Unlikely. As all of mining stuff should be held in chip. There would be SIGNIFICANT problem of loading/unloading of work at these speeds. Double SHA-256 requires loading of 1024 bits of work and 256 initial state. So say we get 300 Mh/s for Spartan - it will be 1250 bits x 300 Mh/s = 375'000 Mbps = 375 Gbps accelerator chip (if not counting protocol overhead, etc.). Also algorithm in such ASIC would be optimized for SHA256 throughput and not pipelined crunching - that's completely different issue.

About masks costs - that highly depends on tech process they use - as they can go with 180 nm which is cheap, 130 nm which is accessible... 90 nm which is expensive... 45 nm which is out of reach... And with 130 - 90 nm they would be hard to compete with 28 nm FPGA... Because (a) they could keep costs low and produce simple IP with guaranteed result in silicon or (b) they produce best IP for silicon, but risk that they will have several production tries. And overall - you have not mentioned that whole protocol can change, making these ASICs obsolete.

So I suppose first they'll make some money with mini-rigs, then enter NRE costs with ASIC design... and then produce something... nobody knows what it will be however, I think even they do not know :-))))


It's possibly that they wouldn't have a full mask made and have used the funding to produce some prototypes to validate the design and for initial sales. There are a bunch of services that will let you prototype small runs of chips with reasonable setup costs compared to getting a full mask set. One I would have had access to if I was still at University would give me 25 15mm^2 dies on ST's 40nm process for 150k Euros, and the same sized dies on their 28nm process for 225k Euros. I'm sure higher volumes would bring even better prices, but they could have access to the new nodes reasonably cheaply. It's just a matter of when they transition to buying a full mask set on their own.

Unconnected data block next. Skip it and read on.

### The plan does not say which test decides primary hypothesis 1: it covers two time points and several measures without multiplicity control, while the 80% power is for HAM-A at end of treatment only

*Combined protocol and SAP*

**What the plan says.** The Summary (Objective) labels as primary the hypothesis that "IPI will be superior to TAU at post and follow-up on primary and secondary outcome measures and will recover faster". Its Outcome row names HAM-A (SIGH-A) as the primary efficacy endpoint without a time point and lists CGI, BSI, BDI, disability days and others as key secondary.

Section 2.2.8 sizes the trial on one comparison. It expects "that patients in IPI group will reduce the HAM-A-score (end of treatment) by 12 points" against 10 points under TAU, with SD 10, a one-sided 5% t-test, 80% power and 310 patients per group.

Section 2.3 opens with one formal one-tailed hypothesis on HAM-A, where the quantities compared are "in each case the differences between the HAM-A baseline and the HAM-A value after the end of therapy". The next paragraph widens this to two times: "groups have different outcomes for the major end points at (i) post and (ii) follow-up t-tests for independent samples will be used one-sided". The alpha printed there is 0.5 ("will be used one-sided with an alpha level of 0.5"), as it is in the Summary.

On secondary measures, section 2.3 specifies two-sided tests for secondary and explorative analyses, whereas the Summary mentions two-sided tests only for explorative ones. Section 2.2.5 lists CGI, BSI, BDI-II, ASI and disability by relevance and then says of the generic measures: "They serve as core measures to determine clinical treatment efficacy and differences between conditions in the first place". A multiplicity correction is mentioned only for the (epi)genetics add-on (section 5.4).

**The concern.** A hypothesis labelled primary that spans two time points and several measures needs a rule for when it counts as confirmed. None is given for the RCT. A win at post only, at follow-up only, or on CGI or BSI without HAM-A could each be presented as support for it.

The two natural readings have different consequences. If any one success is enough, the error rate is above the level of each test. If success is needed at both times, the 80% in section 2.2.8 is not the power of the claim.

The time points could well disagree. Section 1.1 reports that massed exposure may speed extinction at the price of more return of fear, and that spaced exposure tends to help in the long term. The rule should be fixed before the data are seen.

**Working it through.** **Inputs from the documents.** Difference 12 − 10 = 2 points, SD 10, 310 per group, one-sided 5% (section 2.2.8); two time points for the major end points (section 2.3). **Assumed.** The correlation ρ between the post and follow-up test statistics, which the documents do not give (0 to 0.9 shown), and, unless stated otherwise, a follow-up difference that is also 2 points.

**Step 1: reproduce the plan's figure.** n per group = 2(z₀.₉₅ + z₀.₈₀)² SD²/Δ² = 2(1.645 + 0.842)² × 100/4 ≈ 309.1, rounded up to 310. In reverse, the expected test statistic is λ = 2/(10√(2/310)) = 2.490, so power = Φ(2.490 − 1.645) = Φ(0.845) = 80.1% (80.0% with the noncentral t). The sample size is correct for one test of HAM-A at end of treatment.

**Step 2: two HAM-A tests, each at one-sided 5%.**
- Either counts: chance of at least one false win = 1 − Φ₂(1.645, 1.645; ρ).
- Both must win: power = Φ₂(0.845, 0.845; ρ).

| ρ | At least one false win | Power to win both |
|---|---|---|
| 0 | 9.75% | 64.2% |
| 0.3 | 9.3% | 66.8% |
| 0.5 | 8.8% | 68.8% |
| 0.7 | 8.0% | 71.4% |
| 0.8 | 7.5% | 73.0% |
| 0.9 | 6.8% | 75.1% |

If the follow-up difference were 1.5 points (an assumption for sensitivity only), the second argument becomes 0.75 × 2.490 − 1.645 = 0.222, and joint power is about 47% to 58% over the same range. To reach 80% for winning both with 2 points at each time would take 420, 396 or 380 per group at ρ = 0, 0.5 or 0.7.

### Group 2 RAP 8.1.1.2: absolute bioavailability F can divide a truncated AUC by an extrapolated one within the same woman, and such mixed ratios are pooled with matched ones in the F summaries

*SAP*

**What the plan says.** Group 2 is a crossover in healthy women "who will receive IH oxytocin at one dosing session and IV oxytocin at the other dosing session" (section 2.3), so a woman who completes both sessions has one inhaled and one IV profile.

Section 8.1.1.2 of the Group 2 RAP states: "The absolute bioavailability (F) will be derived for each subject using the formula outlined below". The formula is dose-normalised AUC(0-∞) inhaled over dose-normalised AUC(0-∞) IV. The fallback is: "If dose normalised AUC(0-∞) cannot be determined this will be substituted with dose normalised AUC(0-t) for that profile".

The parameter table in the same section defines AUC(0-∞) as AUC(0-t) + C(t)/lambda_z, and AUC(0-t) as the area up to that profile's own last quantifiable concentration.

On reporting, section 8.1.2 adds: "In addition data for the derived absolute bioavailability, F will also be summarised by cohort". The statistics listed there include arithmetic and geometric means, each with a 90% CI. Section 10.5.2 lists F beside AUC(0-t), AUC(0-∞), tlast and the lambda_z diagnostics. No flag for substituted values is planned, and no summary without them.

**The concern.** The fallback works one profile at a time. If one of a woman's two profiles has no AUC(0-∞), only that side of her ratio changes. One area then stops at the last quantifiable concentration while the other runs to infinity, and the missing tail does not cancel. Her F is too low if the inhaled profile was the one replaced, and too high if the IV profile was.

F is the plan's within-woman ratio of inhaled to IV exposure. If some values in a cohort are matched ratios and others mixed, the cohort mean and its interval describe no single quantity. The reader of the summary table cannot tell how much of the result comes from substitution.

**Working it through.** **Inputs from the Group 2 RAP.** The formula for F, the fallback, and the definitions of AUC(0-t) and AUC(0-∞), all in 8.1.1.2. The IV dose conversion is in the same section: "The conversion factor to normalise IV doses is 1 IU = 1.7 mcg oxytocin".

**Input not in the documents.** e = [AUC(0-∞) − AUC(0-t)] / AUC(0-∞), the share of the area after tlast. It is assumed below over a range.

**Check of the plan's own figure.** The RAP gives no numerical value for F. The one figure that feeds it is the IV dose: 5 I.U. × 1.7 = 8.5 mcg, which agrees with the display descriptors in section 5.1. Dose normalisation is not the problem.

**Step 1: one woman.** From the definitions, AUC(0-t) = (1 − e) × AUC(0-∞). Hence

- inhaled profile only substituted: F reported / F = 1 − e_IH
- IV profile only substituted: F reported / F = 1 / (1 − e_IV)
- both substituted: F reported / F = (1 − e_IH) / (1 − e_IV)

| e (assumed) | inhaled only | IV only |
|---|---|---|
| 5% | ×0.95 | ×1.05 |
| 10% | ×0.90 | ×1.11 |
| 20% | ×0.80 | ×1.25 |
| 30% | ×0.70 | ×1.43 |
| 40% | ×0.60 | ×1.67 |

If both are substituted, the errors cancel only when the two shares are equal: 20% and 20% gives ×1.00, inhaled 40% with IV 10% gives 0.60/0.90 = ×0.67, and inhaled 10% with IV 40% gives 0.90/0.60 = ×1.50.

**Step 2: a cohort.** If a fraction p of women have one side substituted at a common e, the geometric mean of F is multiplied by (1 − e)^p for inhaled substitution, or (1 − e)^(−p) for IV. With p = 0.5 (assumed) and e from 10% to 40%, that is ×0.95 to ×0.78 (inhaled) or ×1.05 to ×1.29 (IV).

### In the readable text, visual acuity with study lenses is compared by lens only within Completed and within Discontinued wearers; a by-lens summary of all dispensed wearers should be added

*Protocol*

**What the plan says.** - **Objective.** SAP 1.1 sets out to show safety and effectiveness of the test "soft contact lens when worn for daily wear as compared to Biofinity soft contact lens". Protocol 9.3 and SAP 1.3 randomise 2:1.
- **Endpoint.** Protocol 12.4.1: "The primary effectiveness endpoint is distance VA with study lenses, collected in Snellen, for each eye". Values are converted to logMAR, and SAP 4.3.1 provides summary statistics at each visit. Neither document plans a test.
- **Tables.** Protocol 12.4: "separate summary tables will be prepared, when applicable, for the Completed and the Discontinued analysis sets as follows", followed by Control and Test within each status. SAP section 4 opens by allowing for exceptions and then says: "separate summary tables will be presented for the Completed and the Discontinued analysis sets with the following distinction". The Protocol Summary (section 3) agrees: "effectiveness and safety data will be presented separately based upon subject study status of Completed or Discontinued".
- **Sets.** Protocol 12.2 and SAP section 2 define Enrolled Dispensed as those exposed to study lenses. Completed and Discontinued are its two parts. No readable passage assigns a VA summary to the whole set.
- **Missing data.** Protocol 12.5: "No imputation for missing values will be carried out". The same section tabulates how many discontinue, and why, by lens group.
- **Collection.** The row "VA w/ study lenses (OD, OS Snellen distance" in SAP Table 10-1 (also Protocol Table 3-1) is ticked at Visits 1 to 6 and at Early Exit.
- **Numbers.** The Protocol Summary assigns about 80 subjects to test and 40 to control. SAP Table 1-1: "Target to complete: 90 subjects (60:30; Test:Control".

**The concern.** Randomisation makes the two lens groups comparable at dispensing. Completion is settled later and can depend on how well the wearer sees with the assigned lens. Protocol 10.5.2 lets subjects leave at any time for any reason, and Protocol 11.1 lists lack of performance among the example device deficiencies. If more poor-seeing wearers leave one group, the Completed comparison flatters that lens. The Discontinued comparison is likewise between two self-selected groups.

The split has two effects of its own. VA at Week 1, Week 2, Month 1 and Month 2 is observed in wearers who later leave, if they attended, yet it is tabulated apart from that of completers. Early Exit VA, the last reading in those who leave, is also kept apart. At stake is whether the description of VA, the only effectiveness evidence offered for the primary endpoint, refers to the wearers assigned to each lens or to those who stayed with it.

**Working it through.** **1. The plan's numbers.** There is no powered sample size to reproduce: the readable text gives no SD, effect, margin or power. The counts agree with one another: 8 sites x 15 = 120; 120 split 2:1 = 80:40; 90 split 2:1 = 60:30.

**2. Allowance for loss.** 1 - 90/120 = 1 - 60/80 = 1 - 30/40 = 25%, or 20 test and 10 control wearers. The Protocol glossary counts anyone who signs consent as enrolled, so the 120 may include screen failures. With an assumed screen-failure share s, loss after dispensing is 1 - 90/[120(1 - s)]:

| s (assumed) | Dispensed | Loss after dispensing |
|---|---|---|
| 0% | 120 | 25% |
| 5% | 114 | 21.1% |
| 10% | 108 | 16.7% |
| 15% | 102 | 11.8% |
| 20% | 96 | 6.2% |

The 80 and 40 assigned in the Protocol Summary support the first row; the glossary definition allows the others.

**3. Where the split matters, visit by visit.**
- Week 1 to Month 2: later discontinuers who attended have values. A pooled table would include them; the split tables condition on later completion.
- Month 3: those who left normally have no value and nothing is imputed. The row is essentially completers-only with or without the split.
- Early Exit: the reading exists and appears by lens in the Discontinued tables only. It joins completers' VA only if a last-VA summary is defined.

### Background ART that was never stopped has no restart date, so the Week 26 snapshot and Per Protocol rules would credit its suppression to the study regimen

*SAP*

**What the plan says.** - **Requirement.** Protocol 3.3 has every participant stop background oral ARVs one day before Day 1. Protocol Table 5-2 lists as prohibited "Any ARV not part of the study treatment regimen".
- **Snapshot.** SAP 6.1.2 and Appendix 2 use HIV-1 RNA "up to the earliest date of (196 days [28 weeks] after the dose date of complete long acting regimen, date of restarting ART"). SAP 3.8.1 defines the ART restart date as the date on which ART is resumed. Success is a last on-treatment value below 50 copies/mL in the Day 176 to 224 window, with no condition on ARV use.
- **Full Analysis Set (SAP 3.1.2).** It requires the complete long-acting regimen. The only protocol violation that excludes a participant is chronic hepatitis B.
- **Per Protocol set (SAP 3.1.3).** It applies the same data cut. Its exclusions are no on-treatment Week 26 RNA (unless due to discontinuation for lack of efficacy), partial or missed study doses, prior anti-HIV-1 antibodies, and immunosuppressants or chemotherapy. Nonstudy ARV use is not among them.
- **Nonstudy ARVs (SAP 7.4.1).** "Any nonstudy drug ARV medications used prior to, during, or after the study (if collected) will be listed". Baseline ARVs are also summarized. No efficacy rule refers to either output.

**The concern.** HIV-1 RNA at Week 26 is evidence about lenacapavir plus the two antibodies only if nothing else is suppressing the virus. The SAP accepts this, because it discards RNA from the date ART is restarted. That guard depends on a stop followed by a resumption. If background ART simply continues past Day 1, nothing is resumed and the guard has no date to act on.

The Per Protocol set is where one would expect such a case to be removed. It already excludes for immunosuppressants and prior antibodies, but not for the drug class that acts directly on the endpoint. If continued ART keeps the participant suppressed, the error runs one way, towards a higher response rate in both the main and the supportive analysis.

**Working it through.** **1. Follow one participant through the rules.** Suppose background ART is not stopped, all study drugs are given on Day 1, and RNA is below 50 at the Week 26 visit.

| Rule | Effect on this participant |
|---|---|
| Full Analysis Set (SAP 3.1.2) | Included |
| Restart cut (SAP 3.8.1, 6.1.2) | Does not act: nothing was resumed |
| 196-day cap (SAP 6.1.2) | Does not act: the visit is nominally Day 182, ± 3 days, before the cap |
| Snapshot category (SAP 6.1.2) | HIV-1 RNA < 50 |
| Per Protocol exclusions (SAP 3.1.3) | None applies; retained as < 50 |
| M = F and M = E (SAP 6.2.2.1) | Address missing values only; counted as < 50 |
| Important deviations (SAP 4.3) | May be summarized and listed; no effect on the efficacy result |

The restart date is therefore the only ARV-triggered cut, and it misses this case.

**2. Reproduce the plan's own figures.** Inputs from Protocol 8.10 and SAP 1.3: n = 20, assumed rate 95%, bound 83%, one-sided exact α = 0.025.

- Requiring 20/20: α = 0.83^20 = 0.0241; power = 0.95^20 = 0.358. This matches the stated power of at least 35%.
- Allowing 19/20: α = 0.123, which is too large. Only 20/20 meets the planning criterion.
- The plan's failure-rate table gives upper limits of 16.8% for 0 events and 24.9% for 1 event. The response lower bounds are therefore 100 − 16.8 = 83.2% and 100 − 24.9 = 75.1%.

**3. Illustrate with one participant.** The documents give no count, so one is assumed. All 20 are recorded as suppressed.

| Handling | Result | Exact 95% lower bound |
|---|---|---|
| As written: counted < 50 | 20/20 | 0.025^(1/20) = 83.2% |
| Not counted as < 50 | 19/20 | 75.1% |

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May 28, 2012, 04:29:04 PM
 #80

I wonder if BFL will set a limit on how many AISC's you can buy per month per customer so that no one can just buy up all the production and gain 51% hashing power.

We are very aware of the 51% issue and will be
Extremely careful  in this regard.



Regards,
BF Labs inc.

BF Labs Inc.  www.butterflylabs.com   -  Bitcoin Mining Hardware